Policy Code: 
Effective Date: 
Monday, May 13, 2002
Revision Number: 


This guideline is to advise users of the application of copyright law on documents, graphics, databases, etc found on the Internet as well as the appropriate use of trademarks and logos. This document is not intended to be an official legal guide but to present an awareness when using information from the Internet.


U.S. and international copyright laws establishes that copyright applies as soon as a work is presented/fixed by the creator/author. No notice is required to activate the copyright protection. Copyright pertains to original works of authorship in a tangible medium of expression, which can be perceived, reproduced or other wise communicated, tangible mediums include literary, musical, dramatic, pantomime, choreographic, pictorial, graphic, sculptured, architectural, and other audiovisual works, as well as, sound recordings and motion pictures.

Public Domain

Current copyright law established the copyright term as life of the author plus 70 years. Any works prior to 1923 are considered as public domain. When the copyright expires or the copyright owner releases the rights to it, the material is considered as public domain material. Public domain material may still be covered by patents, trademarks or licenses.

Copyright and the Internet

All text, images, sounds, animations, etc. found on the Internet should be considered as covered by copyright law. Unless the author states the material may be reproduced or it is identified as public domain material, it cannot be used without approval. Posting credit to the author on material which has been reproduced or copied does not meet the copyright law and does not remove the need to obtain permission to copy the material. Prior to downloading such information, permission should be obtained. In most cases, a request may be sent directly to the Web Master. If contact information of the creator/author is listed, a request should be sent to the creator/author. If ownership cannot be identified, it may be best not to use it or discuss with your legal counsel.

Linking to an Internet site does not violate the copyright law. In such cases, content is not being copied as the viewer is being transferred to the creator's/author's site. However, if using a logo or trademark on your web site to create the link, it should be appropriately identified. (See the following section on trademarks and logos.)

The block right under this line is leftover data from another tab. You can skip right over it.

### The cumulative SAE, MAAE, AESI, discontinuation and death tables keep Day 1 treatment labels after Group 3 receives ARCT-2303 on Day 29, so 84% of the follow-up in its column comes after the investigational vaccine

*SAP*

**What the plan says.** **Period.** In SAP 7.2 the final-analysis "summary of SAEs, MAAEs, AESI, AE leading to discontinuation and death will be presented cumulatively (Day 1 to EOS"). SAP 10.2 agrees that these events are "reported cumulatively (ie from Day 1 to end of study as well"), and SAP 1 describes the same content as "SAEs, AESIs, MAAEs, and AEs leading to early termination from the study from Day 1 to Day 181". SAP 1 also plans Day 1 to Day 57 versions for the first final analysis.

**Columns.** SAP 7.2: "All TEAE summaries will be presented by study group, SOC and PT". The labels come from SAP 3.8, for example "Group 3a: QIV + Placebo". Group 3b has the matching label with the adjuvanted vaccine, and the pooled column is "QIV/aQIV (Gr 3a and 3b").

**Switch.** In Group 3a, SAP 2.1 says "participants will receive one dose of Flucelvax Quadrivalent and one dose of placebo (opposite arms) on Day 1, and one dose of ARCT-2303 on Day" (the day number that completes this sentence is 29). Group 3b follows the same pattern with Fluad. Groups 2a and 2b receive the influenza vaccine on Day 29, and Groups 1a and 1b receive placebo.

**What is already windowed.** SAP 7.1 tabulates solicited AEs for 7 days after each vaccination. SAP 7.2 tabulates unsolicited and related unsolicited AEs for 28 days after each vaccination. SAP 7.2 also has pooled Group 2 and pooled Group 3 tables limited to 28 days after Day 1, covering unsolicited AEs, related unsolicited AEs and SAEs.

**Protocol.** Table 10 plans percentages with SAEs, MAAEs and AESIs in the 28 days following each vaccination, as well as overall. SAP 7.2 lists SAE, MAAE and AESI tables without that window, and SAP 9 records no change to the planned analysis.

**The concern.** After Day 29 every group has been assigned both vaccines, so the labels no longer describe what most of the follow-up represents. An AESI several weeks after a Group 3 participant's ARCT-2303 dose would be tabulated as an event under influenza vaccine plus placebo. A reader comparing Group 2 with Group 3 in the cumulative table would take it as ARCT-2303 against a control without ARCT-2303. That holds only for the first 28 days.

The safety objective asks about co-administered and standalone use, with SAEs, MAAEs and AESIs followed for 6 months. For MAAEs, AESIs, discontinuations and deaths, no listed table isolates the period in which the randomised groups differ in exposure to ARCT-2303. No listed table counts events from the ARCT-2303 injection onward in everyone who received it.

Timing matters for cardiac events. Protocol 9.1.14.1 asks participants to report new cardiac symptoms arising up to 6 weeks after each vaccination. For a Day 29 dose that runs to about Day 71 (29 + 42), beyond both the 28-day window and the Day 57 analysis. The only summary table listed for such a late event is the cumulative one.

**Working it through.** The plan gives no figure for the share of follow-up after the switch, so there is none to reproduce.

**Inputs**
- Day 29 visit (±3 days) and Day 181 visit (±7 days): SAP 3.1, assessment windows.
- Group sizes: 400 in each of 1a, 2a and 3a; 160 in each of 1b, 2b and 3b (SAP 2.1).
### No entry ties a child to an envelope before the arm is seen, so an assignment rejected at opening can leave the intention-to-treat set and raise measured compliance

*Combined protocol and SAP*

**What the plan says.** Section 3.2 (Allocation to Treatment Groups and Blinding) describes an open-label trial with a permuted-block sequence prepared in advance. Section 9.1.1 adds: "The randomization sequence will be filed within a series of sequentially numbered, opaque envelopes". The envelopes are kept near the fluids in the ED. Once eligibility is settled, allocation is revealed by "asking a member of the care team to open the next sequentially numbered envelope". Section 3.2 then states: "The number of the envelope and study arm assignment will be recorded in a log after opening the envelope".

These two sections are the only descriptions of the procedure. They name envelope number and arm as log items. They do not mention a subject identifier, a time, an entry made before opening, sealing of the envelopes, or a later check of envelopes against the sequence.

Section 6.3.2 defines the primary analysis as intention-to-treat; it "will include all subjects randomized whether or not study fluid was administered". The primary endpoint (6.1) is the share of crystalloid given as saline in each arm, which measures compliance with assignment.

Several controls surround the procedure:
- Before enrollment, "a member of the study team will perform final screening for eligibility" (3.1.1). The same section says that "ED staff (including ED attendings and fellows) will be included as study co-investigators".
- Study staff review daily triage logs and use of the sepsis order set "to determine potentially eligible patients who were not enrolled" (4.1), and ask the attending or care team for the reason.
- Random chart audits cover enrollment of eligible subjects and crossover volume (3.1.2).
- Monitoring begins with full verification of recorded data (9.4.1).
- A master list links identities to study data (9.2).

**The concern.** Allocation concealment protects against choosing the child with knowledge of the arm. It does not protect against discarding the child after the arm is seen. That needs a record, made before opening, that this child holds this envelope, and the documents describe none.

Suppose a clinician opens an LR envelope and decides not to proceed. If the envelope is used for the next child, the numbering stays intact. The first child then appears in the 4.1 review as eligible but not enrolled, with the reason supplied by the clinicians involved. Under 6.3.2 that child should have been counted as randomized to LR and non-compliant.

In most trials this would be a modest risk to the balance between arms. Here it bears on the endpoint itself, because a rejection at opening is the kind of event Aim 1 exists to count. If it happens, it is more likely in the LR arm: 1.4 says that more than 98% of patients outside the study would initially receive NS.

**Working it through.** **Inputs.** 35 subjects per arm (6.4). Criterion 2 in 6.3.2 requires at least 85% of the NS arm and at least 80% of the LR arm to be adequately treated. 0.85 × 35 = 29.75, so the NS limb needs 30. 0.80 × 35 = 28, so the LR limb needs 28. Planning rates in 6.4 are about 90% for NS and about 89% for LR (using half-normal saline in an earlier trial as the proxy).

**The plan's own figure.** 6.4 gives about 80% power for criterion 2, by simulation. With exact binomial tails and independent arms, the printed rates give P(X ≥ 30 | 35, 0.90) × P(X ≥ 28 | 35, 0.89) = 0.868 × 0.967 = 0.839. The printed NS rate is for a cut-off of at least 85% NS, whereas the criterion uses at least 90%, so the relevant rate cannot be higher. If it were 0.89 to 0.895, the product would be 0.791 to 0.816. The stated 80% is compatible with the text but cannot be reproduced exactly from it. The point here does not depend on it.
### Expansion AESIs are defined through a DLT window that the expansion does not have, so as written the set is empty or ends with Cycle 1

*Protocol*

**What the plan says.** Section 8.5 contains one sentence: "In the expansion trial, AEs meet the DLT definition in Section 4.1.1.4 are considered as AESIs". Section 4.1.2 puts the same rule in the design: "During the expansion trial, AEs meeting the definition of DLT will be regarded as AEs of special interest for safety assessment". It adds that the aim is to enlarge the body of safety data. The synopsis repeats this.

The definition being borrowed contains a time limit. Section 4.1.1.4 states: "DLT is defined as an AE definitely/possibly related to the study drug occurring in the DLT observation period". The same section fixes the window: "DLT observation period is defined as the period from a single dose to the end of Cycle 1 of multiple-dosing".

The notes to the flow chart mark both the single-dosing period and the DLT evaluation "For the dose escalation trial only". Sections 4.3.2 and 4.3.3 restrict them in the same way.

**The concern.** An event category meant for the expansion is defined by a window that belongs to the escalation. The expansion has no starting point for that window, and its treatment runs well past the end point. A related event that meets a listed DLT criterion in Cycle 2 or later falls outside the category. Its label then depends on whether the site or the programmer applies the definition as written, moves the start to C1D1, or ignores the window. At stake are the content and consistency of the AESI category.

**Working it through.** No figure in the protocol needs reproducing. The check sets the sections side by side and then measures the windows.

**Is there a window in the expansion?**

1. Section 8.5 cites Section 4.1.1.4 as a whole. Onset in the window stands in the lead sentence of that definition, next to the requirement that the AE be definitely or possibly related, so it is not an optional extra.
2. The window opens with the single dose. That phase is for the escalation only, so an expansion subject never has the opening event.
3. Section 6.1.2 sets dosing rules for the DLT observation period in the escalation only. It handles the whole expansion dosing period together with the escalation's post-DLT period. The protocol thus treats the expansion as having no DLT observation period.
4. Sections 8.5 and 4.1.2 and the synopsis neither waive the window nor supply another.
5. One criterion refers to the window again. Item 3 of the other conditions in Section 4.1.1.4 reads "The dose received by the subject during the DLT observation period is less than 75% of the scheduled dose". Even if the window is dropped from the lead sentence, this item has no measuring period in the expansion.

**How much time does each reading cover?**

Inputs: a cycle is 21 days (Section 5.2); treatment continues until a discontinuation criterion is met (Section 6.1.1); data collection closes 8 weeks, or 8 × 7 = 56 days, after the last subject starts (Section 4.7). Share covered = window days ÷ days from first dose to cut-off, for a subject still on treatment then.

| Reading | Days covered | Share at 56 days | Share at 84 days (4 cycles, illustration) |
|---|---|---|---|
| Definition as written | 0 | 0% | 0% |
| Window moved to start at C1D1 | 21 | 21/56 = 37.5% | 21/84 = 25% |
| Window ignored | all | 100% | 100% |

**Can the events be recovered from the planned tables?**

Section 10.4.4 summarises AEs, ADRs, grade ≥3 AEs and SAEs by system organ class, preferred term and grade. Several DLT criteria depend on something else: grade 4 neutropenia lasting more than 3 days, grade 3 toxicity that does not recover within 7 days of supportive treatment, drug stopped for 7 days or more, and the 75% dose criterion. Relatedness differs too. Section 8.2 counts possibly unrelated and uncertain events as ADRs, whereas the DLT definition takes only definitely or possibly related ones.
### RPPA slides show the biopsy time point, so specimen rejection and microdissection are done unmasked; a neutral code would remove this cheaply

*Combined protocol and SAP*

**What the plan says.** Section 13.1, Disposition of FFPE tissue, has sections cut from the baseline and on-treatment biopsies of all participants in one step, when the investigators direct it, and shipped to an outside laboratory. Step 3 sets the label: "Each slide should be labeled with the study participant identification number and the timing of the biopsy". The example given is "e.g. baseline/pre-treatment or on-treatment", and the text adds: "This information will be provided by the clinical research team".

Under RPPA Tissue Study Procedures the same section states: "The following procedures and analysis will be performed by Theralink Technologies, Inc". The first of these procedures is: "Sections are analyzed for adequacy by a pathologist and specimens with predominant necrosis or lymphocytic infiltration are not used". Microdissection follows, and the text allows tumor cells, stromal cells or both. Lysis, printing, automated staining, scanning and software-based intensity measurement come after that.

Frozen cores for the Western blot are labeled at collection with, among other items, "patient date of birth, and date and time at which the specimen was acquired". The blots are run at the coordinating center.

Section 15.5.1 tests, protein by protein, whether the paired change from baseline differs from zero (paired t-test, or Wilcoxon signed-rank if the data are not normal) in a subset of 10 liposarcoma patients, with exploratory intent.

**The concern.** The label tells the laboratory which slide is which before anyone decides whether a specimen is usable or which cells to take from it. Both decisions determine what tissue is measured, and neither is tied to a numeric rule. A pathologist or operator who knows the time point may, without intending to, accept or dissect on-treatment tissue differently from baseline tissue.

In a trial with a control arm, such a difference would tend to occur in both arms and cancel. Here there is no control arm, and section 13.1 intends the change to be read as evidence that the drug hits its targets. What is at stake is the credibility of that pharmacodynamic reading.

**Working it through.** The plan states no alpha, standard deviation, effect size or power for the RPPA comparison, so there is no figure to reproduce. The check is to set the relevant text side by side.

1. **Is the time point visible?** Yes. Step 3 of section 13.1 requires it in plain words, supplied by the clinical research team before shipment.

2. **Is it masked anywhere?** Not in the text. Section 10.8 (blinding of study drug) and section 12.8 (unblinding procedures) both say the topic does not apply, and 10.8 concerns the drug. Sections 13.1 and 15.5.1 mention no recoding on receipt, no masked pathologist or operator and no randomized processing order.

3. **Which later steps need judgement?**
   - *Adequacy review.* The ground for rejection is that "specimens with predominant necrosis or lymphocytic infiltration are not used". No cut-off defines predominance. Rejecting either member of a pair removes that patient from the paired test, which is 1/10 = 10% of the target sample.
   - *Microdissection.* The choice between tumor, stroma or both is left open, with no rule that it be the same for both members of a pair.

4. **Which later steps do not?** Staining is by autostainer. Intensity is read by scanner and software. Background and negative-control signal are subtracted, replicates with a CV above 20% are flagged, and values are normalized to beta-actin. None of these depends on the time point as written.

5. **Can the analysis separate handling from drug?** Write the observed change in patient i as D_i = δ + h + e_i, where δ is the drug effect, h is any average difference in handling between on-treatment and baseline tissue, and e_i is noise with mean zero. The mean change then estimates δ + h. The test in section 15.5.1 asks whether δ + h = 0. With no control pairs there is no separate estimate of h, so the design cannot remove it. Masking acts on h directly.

E-mail is considered an original work of authorship and copyright law applies to it. Care should be taken when e-mail is forwarded or copied.

Trademarks and Logos

Names of specific companies or products referenced on an agency web site should be appropriately identified as the property of their respective owners and permission of their use should be obtained. Any mark or logo claimed as a trademark by the owner should be designated with the appropriate symbol when incorporated in documents or an agency web site.

© (Copyright)
A work is automatically copyrighted when it is released by its creator. The copyright symbol (C in a circle) may be placed on the document usually immediately after the title. It is not necessary to apply for registration to use this symbol.
™ (Trademark)
Anyone who claims rights to a mark may use the TM designation to identify their claim to the mark. It is not necessary to register the mark or have an application pending to use this symbol.
℠ (Service Mark)
Same as the trademark.
® (Registered)
May be applied to all works, trademarks, or logos which have been registered with the federal government. This is the strongest protection.

Additional Resources

Further information regarding copyright may be obtained from:

Drafted By

IT Coordinators Council